peterbmacd | May 16, 2020 |
Here is one of the granddaddies of the graphic novel that helped propel the format into the mainstream. Not only is this story of Spiegelman’s parents surviving World War II harrowing, but the way it visualizes different races as different animals is really inventive. Beyond the parts from World War II, I was also interested in the comic from Art’s college years depicting him and his mother’s mental decline. Personally, I would only recommend this work to people in high school and above. Although this is an important work depicting the Holocaust, the story can get a little confusing to keep track of since it jumps between the present and past so much. Still, unlike some of the other things I read, I can actually see why this book gets the praise and adoration it does. ( )
  TNAEWWF123 | Apr 27, 2020 |
More than once while I was reading this graphic novel, I stopped and thought "wow." Maus is the story of Art Spiegelman's father, Vladek's experiences as a Jew during World War II. It follows him as a wealthy businessman at the beginning of the war, the loss of his property, hiding out, becoming a prisoner in Auschwitz and other concentration camps. As the younger Spiegelman tells the story of his father's experiences, he also weaves in the tale of his and his father's relationship and how the war affected them. It shows little nuances his father developed as a result of his time as a prisoner and how the son became a survivor of the war through his father's experiences. To some point, it also asks whether the survivors of the concentration camps were the winners and the victims losers or was it the other way around?

Art Spiegelman's book should be required reading in school. I felt more emotion in this graphic novel than I ever felt while reading Anne Frank. And in the end, the only word I could come up to describe this book was "wow." ( )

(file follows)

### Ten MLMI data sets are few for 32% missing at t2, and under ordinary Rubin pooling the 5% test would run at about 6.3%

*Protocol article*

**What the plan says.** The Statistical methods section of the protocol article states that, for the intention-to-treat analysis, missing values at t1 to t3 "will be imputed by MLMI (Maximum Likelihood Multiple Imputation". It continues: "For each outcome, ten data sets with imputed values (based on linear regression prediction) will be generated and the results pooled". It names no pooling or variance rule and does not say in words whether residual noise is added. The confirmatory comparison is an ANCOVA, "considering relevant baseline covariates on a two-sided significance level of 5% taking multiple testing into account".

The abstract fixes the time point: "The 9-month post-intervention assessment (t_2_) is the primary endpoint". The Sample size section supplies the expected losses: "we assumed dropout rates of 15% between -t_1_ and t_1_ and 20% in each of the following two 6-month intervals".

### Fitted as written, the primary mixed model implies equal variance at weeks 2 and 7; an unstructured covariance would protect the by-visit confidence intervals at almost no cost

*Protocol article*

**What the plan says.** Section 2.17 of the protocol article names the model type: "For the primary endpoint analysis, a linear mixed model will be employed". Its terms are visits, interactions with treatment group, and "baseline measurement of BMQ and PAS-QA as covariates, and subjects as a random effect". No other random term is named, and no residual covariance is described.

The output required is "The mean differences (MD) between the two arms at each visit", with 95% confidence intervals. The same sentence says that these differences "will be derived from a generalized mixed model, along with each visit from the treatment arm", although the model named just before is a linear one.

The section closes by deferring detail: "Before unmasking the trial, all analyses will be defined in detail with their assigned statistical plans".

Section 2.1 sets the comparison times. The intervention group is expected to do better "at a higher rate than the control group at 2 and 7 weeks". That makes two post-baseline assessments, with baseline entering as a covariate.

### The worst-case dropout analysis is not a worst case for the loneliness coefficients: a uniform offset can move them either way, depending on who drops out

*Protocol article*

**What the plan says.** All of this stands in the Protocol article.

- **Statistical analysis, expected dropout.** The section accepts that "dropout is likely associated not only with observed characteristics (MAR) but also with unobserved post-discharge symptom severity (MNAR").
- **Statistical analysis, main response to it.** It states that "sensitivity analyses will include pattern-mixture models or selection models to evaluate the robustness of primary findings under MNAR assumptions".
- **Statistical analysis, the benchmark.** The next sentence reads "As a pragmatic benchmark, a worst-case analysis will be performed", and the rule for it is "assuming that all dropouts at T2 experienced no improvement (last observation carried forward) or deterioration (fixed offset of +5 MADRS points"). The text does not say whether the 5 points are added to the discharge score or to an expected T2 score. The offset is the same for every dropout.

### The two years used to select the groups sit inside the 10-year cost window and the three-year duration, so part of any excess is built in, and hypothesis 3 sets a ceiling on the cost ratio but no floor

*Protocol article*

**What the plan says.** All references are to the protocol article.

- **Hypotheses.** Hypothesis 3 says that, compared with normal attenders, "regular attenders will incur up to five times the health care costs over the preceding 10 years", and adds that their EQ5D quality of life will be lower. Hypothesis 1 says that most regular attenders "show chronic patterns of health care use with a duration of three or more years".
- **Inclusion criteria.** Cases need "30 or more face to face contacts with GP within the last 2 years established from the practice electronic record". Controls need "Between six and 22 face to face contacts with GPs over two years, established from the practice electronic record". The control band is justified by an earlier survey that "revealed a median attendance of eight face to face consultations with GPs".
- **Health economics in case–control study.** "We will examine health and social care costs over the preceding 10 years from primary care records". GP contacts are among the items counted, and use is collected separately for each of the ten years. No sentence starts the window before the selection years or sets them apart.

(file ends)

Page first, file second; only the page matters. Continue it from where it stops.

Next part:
melrailey | Apr 7, 2020 |
This book should be required reading. If you haven't read it yet, why not? Can I buy you a copy?

Maus is both Affecting and Effecting. A son recording his father's story as a survivor of the Holocaust. What does it mean to be a survivor surrounded by ghosts, and how does this influence just the day-to-day of living for both the survivor and their descendents? This was all met with incredible nuance in all the relationships. I felt anger and questions as to how this could have possibly happened, and how do we stop genocide from happening ever, ever again (and it's still happening in a lot of ways elsewhere!). Spiegelman represented the stories through graphic portrayals of different groups as different animals, with Jews as mice and Nazis as cats. This book was a tough read, but those portrayals I think helped perhaps both author and reader access the horrors like Auschwitz.

Just read it. ( )
  amysueagnes | Feb 21, 2020 |
Showing 1-5 of 165 (next | show all)
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» Add other authors (20 possible)

Author nameRoleType of authorWork?Status
Art Spiegelmanprimary authorall editionscalculated
Durlacher, JessicaTranslatorsecondary authorsome editionsconfirmed
Previtali, CristinaTranslatorsecondary authorsome editionsconfirmed
Soares, Antonio de MacedoTranslatorsecondary authorsome editionsconfirmed
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"The Jews are undoubtedly a race, but they are not human." Adolf Hitler
For Anja
First words
Last one to the schoolyard is a rotten egg.
Last words
(Click to show. Warning: May contain spoilers.)
Disambiguation notice
This is the OMNIBUS edition containing both "Maus I: A Survivor's Tale: My Father Bleeds History" and "Maus II: A Survivor's Tale: And Here My Troubles Began".

DO NOT COMBINE with individual editions of Maus I or Maus II!!!
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Wikipedia in English (1)

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Average: (4.52)
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Penguin Australia

An edition of this book was published by Penguin Australia.